Hi everyone. After a short break, Writing Tips & Tricks Tuesday has returned. Reminder: most of the stuff – if not all of it – posted on WT&TT is not mine, but reblogged from someone else.
To start up again, I found an interesting article about backstory. I’ll be keeping this in mind when looking at my own writing. If you want to read more than this snippet, then click on the linked title below:
I’m continuing to write about backstory because it continues to be a topic that confounds writers — and not just any old topic, but a seminal topic. Because backstory is the heart of your novel, without it you will just have a bunch of surface things that happen. In fact, you not only need to create your protagonist’s story-specific backstory before you shove her onto page one, that very backstory will be on the first page. I’m betting you don’t believe me, which is why this month’s entry is all about how backstory is very often right there in the first few pages of your novel, and how it often goes on for pages.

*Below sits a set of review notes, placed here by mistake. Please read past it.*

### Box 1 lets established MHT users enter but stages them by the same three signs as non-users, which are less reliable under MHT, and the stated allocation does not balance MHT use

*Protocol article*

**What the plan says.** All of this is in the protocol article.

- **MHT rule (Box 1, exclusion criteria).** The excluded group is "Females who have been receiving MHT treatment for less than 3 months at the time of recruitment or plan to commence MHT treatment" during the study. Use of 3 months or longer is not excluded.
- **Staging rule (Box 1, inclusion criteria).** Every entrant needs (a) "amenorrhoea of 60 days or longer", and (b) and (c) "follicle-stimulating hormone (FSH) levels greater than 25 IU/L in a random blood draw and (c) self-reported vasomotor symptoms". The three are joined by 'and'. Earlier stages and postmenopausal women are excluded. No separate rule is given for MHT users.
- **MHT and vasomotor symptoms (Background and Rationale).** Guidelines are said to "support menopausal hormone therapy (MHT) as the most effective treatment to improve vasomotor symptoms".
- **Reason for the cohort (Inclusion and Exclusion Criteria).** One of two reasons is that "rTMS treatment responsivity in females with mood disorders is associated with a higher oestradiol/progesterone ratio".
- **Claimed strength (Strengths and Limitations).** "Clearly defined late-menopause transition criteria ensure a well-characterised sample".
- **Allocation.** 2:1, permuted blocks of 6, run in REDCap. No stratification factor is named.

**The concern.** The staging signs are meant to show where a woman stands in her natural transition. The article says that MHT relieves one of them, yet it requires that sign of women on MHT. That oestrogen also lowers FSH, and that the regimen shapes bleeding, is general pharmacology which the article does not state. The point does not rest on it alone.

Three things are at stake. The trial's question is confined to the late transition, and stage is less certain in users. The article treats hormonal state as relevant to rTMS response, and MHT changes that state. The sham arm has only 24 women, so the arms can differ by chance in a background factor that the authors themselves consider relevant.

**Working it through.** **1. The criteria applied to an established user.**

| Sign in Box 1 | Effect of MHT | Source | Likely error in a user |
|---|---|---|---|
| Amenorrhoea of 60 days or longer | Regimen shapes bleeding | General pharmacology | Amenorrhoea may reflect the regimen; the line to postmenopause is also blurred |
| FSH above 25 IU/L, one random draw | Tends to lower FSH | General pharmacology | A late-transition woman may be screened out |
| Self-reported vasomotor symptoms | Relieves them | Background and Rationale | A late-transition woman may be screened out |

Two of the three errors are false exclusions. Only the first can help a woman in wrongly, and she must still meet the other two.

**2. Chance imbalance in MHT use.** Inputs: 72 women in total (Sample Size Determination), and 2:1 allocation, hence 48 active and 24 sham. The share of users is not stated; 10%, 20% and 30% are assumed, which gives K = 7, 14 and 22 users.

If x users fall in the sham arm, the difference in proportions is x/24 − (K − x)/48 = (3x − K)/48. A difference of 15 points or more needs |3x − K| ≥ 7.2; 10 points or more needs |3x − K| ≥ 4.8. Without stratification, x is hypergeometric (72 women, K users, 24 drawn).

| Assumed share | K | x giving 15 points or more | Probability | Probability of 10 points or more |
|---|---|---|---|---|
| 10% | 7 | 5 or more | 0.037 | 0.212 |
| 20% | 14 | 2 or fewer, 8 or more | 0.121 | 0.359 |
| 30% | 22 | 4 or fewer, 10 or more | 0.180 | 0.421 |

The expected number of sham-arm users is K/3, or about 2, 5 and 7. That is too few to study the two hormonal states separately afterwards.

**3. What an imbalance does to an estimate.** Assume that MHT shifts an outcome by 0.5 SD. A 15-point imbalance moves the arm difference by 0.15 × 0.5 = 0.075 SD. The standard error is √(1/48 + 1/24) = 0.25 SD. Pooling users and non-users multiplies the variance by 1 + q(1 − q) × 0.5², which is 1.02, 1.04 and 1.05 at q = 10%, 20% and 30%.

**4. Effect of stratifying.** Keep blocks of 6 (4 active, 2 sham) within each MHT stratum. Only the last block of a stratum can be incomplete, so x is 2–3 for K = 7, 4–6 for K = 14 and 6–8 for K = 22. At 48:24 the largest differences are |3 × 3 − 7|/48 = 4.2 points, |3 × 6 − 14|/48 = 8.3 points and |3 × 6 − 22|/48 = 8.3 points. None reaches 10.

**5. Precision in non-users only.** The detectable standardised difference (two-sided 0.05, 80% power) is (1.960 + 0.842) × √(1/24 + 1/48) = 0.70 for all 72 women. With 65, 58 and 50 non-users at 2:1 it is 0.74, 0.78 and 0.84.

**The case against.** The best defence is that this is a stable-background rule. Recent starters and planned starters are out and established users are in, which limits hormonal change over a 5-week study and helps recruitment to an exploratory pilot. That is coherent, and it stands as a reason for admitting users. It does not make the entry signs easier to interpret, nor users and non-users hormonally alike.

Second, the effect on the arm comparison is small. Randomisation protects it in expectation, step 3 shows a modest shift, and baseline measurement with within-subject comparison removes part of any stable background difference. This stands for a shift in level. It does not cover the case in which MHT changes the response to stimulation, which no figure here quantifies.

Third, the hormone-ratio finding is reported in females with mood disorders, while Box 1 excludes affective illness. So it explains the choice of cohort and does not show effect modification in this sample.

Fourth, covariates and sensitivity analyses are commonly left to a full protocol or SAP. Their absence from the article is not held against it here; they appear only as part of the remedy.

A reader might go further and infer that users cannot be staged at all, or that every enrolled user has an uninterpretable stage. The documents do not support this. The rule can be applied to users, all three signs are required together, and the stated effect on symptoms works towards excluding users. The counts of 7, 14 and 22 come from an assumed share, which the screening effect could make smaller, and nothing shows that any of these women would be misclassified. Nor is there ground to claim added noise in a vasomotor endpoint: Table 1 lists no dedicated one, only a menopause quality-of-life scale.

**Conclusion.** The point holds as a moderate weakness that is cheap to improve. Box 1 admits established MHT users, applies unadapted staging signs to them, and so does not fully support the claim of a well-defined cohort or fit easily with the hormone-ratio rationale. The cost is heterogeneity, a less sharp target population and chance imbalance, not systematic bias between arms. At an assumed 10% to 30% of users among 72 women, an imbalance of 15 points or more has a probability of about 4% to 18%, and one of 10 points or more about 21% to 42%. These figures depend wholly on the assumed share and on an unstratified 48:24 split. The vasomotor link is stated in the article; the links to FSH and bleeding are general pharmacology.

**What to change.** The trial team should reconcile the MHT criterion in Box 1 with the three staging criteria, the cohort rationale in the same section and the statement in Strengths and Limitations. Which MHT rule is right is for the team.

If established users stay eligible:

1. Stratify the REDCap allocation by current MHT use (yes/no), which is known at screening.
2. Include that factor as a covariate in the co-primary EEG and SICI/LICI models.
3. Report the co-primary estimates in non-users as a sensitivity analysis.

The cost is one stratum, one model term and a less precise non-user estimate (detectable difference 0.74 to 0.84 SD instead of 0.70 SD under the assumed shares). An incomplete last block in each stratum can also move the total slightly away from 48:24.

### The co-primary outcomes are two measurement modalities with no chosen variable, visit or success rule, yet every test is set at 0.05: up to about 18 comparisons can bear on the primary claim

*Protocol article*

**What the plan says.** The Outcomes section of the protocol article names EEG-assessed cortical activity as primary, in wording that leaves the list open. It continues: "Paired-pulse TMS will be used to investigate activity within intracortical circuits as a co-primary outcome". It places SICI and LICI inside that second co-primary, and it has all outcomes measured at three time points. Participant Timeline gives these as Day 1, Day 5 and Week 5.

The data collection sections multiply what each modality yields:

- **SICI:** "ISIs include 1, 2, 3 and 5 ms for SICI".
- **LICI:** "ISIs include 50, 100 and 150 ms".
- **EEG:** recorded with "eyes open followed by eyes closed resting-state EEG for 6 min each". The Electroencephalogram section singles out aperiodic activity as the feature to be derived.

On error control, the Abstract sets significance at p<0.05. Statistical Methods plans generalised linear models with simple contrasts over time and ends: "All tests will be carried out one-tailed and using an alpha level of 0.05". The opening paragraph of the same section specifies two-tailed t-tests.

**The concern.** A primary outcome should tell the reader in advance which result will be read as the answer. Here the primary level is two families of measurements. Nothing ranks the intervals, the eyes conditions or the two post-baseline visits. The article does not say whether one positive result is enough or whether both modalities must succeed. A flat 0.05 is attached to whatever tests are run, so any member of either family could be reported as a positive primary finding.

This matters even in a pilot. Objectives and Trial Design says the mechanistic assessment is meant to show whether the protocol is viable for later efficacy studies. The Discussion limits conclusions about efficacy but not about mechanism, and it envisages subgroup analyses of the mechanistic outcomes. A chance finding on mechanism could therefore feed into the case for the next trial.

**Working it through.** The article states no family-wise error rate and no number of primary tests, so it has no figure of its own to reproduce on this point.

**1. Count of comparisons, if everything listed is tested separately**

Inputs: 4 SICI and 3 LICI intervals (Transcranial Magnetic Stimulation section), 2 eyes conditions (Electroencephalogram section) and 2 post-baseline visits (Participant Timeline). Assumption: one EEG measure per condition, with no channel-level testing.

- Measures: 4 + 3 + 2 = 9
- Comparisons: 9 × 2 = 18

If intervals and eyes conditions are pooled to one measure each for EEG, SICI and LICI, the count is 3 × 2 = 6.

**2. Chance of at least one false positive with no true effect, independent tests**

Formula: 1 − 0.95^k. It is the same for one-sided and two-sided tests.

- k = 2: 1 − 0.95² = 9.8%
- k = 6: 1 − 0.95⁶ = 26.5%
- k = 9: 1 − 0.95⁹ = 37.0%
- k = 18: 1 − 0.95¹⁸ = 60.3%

And here’s the shocking thing, given the way writers are often told to think of backstory (that it slows the novel down; or worse, stops it altogether): backstory is actually what holds the story together. It’s the spark that gives it juice. It’s what pulls you in and makes you care. It’s the layer we’re hardwired to respond to; it’s what gives meaning to everything that is happening up there on the surface.